Frequently Asked Questions
General questions Accordion Accordion
What is a disability?
The Equality Act (2010) defines a disability as a physical or mental impairment that has a substantial and long-term effect on your ability to carry out normal daily activities. As a student, normal daily activities would include studying. Substantial is intended to mean more than minor or trivial (for example it takes much longer than it usually would to complete a daily task). Long-term means it has lasted or is likely to last at least 12 months or it is an ongoing, life-long condition. Disabilities include a wide range of conditions from physical and sensory impairments, Specific Learning Difficulties (like dyslexia), mental health conditions (like anxiety and depression), autism spectrum disorders and long-term health conditions like diabetes, epilepsy, asthma etc.
What do I need to do as an applicant with a disability or a long-term health condition?
All students who declare a condition on their UCAS form will be contacted by the Disability and Inclusive Practice Service. This happens well before the start of the new academic year. We will email you, explaining more about the support process and ask you to complete a Disability Service Registration Form via an online link. We will also request formal medical evidence at this point. These documents will help the Disability and Inclusive Practice Service to understand your condition, your study needs, and it will help us to start to put support in place ready for your arrival later in the year. If you wait until your arrival before telling us about your support needs, this may mean starting the academic year without all of your adjustments in place.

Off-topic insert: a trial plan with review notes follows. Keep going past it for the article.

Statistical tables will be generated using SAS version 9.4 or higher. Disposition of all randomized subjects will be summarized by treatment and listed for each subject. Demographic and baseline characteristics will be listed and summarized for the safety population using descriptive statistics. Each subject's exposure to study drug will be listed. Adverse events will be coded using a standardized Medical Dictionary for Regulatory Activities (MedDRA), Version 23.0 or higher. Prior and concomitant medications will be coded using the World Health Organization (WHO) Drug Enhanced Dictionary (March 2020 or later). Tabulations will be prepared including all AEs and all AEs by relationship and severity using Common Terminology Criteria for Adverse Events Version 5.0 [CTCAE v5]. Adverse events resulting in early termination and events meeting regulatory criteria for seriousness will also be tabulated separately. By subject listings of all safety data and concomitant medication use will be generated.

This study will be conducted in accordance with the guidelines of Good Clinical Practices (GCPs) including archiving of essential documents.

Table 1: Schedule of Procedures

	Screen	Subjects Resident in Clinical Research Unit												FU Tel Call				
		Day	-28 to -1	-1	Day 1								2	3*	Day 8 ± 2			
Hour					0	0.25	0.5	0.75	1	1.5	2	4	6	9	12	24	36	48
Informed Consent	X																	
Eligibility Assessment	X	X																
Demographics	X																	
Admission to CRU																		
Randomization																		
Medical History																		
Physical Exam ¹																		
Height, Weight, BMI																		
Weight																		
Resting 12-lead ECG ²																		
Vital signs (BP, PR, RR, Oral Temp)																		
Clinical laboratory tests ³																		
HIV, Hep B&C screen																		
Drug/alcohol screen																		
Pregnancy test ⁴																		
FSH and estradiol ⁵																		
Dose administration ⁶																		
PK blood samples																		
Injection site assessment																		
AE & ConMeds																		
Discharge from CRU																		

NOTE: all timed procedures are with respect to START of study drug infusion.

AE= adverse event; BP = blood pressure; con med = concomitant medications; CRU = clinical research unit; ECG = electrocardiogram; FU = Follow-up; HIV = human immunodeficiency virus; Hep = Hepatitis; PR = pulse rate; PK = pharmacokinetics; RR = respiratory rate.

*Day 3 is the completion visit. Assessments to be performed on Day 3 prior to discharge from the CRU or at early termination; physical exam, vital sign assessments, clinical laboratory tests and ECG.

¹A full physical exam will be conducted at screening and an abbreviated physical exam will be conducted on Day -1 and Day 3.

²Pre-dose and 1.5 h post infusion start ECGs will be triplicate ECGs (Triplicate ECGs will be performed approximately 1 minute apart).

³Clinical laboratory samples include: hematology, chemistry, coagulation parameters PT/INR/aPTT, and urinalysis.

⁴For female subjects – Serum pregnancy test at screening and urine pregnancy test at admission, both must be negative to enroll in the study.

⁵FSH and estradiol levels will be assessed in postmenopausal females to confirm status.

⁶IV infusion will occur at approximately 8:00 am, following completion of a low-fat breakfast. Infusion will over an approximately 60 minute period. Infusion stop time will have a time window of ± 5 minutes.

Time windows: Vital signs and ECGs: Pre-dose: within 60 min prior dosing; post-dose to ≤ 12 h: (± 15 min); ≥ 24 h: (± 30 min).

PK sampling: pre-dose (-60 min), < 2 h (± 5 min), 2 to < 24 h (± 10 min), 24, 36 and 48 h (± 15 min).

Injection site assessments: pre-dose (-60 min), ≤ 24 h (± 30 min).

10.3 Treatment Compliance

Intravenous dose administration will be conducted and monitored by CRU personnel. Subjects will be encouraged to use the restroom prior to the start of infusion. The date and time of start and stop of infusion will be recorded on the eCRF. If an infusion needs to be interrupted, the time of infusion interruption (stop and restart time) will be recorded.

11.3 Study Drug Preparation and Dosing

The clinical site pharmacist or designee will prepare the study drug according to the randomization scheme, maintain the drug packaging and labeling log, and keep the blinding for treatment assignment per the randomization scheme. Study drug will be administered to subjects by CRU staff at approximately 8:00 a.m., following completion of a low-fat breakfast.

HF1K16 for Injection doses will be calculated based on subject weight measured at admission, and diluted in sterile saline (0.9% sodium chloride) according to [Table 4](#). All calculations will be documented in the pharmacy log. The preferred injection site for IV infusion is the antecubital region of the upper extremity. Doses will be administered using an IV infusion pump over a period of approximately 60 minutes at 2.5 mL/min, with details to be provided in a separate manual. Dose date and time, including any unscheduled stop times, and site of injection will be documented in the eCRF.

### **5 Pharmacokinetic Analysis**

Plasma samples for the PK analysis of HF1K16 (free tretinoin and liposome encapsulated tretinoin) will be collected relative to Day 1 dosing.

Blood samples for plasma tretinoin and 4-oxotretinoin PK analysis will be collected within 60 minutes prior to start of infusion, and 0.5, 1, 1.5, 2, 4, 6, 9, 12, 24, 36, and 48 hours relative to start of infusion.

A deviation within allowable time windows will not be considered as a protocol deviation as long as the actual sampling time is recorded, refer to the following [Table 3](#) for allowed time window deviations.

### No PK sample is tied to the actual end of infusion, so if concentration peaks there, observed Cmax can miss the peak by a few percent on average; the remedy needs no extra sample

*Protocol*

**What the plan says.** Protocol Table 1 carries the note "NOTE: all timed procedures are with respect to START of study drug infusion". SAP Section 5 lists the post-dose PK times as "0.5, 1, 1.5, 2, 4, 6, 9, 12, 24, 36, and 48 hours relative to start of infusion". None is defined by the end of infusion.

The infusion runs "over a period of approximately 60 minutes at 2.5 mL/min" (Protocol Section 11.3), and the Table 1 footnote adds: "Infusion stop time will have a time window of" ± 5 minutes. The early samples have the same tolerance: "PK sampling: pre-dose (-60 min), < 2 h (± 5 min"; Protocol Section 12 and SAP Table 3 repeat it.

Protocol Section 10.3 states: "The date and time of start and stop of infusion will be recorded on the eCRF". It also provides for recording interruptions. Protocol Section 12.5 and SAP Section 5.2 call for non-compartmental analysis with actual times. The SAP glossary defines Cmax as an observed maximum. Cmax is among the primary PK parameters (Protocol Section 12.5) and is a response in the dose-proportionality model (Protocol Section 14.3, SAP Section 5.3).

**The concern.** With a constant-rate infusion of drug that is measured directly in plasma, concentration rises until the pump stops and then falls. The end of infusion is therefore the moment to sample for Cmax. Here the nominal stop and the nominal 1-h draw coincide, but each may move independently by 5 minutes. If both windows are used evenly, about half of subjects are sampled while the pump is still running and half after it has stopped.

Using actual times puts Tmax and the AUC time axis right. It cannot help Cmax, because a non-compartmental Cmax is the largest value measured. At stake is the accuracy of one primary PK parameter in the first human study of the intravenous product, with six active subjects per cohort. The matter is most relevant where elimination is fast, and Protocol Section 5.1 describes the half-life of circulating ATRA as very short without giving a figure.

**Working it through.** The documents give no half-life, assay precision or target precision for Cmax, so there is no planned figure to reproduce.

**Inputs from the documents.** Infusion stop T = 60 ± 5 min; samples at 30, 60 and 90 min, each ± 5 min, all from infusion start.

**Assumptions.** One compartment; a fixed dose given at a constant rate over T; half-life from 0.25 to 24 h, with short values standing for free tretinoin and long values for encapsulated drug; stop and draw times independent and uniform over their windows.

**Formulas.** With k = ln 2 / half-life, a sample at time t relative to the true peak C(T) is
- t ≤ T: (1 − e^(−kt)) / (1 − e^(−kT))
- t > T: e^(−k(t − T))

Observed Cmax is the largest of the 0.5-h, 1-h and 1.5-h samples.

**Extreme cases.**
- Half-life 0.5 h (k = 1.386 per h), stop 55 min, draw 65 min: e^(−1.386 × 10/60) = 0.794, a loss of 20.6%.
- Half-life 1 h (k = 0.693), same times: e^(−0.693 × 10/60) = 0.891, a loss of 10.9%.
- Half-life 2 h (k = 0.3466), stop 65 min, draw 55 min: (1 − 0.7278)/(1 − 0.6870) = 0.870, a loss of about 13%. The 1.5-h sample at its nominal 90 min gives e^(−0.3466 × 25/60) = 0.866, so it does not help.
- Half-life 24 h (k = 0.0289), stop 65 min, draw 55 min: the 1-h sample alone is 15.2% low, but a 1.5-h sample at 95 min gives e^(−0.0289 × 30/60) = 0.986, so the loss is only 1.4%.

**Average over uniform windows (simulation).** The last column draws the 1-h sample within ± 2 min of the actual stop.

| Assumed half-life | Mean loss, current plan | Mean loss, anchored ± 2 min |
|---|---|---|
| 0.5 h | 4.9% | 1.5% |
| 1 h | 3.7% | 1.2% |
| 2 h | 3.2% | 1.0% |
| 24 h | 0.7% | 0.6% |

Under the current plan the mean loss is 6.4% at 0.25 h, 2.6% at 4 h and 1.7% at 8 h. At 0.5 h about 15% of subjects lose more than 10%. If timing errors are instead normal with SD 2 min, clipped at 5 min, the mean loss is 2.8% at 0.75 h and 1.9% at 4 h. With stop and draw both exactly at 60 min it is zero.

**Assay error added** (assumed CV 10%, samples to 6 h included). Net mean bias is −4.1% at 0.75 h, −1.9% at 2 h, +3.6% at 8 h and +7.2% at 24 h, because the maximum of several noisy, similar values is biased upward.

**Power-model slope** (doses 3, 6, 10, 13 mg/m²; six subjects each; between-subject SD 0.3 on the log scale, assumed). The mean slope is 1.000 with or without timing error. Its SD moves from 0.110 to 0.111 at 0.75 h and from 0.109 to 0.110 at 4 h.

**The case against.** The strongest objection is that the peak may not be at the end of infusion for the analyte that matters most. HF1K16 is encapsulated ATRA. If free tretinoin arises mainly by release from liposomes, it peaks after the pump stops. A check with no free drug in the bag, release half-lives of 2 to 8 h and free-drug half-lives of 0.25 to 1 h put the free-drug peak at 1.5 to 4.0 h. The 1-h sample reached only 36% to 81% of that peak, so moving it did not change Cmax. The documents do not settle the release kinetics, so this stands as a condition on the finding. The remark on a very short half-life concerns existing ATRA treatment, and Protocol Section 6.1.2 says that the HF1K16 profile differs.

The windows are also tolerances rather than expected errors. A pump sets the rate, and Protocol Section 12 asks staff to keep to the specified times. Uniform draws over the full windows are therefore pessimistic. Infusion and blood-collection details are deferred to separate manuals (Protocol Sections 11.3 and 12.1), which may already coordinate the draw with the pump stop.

How will my application be treated if I declare a disability?